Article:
Coyotes Need Consistency from Schmaltz
Last year, Schmaltz posted 45 points in 70 games, which is fine and equates to a 52-point pace over a full 82 games, but he was invisible for large parts of the season. In a 16-game stretch between Nov. 7 and Dec. 6, Schmaltz scored only once to go with five assists, while in 18 games from Jan. 7 to Feb. 17, the Madison, WI native endured a seven-game scoring drought while posting just a single goal along with four helpers.
These offensive downturns were offset by two 13-game hot streaks where Schmaltz averaged better than a point per game. From Oct. 10 to Nov. 5, the 24-year-old collected 4 goals and 10 assists, while from Dec. 8 to Jan. 4, Schmaltz scored twice and added 13 helpers, for a combined total of 29 points in 26 contests.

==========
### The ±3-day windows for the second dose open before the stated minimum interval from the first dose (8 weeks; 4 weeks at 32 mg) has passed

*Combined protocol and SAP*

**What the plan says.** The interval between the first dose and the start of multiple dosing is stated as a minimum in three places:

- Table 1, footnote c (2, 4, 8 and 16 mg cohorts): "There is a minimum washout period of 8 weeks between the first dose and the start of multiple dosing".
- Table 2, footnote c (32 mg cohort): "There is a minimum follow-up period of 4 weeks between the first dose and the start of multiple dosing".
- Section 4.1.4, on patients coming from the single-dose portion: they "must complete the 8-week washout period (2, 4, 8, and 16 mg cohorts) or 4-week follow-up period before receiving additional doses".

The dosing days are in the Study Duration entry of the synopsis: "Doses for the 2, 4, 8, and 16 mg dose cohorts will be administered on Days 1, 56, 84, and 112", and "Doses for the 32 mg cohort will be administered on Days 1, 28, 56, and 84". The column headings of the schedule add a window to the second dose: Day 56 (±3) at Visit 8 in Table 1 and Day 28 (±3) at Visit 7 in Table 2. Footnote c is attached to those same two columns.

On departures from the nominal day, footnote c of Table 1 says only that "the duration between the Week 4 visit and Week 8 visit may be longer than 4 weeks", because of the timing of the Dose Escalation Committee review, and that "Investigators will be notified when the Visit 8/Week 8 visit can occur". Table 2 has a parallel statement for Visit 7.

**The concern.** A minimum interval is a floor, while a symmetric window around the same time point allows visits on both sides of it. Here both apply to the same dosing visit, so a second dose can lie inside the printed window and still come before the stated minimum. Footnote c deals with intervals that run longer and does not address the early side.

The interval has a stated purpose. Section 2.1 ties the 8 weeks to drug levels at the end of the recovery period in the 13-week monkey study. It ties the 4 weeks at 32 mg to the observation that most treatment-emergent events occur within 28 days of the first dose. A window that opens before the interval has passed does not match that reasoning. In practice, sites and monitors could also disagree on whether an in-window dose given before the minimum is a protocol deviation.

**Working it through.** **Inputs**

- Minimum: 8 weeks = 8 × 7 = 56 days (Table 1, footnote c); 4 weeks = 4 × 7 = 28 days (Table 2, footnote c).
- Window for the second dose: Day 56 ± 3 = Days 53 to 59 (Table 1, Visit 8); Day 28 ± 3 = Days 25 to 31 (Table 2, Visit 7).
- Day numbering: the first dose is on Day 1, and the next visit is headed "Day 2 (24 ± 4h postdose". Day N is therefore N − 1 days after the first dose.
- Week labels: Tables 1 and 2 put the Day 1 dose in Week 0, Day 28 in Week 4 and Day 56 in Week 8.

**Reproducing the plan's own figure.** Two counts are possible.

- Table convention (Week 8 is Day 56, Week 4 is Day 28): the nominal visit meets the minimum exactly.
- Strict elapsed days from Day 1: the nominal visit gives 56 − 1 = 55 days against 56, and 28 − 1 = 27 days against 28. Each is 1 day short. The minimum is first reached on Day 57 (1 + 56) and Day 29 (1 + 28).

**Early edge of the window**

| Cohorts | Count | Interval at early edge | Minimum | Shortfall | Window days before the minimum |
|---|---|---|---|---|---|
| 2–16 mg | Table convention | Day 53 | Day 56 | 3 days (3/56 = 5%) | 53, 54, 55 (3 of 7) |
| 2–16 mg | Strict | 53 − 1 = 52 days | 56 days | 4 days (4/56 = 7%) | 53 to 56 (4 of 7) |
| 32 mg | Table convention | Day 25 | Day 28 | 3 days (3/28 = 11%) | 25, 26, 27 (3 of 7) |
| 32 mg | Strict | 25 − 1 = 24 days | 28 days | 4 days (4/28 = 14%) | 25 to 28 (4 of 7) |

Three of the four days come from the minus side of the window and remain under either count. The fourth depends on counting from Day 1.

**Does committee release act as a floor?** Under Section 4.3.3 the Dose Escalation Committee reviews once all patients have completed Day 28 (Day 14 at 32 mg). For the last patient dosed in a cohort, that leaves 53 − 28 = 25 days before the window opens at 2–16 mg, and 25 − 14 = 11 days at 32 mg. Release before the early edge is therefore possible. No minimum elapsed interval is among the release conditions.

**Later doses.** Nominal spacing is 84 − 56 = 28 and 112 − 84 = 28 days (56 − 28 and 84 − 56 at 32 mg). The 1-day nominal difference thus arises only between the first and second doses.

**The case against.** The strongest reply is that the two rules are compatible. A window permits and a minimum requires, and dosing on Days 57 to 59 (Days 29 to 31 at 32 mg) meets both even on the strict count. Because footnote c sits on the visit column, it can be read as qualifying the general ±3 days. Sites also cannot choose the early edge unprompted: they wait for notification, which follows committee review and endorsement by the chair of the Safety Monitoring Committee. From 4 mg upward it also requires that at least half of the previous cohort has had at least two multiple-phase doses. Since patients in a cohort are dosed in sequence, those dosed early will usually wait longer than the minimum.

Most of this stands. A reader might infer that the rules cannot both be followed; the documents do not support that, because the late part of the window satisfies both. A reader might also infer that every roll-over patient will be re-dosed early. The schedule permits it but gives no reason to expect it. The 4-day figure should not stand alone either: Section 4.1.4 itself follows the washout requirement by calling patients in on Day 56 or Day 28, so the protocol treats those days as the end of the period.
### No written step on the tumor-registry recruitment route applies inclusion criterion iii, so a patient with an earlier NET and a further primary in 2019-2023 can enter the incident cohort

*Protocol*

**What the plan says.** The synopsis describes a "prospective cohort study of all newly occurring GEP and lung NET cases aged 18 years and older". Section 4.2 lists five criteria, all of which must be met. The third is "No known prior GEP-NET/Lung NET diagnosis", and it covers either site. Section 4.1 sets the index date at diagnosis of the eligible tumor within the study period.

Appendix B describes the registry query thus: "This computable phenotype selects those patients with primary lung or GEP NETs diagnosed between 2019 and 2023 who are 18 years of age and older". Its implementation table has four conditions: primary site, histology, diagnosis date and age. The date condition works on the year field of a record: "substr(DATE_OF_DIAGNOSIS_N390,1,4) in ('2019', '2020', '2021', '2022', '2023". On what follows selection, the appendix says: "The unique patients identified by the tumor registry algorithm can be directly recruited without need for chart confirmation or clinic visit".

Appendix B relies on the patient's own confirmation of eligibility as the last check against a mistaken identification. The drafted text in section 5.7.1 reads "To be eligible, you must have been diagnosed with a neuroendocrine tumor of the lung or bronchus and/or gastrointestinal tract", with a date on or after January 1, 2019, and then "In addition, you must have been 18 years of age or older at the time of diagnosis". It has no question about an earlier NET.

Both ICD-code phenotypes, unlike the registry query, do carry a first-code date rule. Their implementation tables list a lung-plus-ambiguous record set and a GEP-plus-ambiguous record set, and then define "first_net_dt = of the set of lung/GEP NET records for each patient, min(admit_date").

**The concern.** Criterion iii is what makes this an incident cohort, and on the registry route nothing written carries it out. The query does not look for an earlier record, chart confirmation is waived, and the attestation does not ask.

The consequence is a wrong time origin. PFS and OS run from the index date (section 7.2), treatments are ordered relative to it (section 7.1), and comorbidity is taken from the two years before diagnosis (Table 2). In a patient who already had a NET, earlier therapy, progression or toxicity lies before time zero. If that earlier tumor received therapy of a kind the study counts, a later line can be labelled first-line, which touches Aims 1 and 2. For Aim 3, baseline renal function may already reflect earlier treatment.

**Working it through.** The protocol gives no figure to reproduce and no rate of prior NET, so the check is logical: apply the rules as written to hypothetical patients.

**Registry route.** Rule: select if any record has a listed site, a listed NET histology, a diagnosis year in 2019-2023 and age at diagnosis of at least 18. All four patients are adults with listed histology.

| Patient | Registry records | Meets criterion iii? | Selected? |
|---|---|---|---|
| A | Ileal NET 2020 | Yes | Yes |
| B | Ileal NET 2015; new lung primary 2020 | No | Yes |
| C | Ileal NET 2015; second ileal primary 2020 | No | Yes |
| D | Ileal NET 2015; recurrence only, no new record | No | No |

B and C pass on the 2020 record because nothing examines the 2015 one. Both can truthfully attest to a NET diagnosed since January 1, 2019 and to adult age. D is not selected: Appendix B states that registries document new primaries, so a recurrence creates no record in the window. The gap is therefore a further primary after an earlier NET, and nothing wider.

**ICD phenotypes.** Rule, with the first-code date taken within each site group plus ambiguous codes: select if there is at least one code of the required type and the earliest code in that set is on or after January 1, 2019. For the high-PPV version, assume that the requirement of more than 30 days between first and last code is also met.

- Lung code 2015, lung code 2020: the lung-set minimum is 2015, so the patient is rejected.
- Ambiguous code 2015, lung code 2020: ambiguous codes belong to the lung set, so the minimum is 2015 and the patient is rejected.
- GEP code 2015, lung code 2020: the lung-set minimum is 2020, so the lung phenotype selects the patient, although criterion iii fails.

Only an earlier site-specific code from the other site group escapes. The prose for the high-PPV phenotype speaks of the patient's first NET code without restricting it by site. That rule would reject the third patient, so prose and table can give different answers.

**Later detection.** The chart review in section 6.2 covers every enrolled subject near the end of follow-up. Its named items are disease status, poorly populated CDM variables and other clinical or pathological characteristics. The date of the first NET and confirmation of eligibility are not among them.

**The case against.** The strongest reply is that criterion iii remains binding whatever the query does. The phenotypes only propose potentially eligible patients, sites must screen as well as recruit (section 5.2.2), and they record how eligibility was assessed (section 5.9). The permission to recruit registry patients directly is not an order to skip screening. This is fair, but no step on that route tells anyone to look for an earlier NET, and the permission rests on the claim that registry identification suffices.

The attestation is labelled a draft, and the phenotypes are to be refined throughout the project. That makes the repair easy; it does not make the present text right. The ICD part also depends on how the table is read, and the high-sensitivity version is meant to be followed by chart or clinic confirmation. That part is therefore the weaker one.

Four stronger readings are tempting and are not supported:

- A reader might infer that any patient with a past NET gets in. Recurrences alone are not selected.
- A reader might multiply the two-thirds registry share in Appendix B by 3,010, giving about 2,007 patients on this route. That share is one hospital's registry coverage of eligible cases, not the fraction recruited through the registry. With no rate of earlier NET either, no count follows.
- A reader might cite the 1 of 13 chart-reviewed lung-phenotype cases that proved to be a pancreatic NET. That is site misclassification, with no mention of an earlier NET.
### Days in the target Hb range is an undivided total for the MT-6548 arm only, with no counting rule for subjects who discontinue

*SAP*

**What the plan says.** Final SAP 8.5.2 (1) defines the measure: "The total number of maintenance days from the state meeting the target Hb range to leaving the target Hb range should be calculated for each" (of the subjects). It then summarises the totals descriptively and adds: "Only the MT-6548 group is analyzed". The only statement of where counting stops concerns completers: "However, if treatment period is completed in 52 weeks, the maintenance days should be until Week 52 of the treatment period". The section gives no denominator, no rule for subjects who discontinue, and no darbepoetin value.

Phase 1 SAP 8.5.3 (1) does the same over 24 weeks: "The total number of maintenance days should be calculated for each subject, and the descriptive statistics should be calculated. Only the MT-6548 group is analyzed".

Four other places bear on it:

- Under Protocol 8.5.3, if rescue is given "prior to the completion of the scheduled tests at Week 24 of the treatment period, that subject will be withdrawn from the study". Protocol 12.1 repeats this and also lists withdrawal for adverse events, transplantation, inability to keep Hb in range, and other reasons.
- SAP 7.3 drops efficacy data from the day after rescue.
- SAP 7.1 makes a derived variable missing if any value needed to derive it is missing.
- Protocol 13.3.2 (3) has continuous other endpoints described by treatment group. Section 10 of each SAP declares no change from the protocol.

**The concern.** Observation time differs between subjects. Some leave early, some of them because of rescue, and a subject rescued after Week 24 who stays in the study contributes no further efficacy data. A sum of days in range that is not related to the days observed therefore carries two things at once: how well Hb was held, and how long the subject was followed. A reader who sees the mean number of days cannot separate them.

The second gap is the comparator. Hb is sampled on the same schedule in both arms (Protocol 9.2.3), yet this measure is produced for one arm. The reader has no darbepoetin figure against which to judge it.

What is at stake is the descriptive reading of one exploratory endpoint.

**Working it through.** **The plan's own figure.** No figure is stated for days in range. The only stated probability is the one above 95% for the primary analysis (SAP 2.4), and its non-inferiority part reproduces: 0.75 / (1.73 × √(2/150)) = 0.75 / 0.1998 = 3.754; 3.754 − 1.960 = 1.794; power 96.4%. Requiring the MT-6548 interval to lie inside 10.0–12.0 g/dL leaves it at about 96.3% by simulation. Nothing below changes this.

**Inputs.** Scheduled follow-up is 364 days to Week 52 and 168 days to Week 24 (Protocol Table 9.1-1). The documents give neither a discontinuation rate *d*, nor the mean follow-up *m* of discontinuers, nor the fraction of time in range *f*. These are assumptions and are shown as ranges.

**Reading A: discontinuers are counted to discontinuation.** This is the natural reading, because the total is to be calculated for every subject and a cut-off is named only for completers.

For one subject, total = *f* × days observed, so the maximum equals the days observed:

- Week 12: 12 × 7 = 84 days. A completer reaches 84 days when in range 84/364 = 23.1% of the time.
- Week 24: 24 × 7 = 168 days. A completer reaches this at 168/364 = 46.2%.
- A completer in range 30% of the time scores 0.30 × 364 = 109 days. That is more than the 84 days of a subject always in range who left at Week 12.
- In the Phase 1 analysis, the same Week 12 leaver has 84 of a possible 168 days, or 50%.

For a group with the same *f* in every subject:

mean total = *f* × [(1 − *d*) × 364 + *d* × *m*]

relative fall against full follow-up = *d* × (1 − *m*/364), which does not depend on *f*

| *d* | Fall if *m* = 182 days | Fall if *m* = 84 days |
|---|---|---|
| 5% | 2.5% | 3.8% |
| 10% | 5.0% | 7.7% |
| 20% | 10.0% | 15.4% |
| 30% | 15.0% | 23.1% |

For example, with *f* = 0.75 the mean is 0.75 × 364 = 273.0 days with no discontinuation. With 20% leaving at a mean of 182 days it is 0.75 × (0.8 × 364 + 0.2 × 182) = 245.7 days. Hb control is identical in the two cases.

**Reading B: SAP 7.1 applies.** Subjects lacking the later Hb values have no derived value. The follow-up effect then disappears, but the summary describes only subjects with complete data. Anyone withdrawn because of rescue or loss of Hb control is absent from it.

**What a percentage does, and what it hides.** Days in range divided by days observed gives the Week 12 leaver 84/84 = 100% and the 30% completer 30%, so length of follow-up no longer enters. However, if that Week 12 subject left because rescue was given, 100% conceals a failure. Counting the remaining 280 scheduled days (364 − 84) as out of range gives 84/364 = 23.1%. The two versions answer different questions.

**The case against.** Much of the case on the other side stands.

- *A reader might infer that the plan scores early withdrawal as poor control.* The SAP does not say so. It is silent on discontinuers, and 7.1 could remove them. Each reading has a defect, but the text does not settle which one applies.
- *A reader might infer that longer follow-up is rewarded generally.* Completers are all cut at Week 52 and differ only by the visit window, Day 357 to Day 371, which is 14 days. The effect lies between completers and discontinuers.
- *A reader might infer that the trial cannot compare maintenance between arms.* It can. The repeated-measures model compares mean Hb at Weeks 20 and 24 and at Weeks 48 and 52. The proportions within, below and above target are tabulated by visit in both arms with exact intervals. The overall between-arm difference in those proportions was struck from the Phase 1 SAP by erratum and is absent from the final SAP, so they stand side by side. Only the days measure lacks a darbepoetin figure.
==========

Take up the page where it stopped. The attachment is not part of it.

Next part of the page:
Unlike the rest of his teammates, Schmaltz did not have a chance to build upon his regular-season performance in the Edmonton bubble, as he was the recipient of a questionable hit from noted Vegas Golden Knights’ tough guy Ryan Reaves in an exhibition game between the two Pacific Division rivals on July 30. Schmaltz suffered a head injury on the play and missed both the qualifying round against the Nashville Predators as well as the first-round series against the Colorado Avalanche.
In 2020-21, Schmaltz will need to become a more consistent scorer in order to avoid being labeled as a “streaky” player, as was the case with many Coyotes players in the past, most notably so for winger Radim Vrbata, who was notorious for going long stretches without scoring before coming out of seemingly nowhere to dominate the opposition and light up the scoresheet.
For example, over the final 41 contests of the 2013-14 campaign, Vrbata had a three-game heater where he collected five assists, which was followed by a stretch where the veteran posted six points in 18 games, which was immediately followed by a six-point outburst across four games, which was then followed by a season-ending cold streak with a goal and four assists in 16 games.